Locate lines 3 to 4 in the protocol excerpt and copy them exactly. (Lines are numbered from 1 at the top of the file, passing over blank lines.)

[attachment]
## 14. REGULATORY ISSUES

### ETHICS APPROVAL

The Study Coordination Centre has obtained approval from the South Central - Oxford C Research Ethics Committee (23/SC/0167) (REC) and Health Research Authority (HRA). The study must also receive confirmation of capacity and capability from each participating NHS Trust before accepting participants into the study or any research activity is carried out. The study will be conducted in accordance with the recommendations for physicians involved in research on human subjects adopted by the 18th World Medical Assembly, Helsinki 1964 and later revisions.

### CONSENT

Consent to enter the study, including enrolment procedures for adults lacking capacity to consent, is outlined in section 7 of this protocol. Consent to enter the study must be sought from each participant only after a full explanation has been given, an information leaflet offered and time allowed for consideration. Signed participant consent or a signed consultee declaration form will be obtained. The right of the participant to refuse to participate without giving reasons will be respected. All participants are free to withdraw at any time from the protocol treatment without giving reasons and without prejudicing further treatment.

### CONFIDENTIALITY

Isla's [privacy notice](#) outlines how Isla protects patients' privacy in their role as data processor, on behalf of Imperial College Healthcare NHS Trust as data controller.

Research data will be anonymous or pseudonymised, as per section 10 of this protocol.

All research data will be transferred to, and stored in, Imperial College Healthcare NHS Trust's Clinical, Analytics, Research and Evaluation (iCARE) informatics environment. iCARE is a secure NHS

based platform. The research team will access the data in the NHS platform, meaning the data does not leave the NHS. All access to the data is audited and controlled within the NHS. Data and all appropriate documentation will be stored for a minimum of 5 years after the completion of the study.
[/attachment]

The Study Coordination Centre has obtained approval from the South Central - Oxford C Research Ethics Committee (23/SC/0167) (REC) and Health Research Authority (HRA). The study must also receive confirmation of capacity and capability from each participating NHS Trust before accepting participants into the study or any research activity is carried out. The study will be conducted in accordance with the recommendations for physicians involved in research on human subjects adopted by the 18th World Medical Assembly, Helsinki 1964 and later revisions.

### CONSENT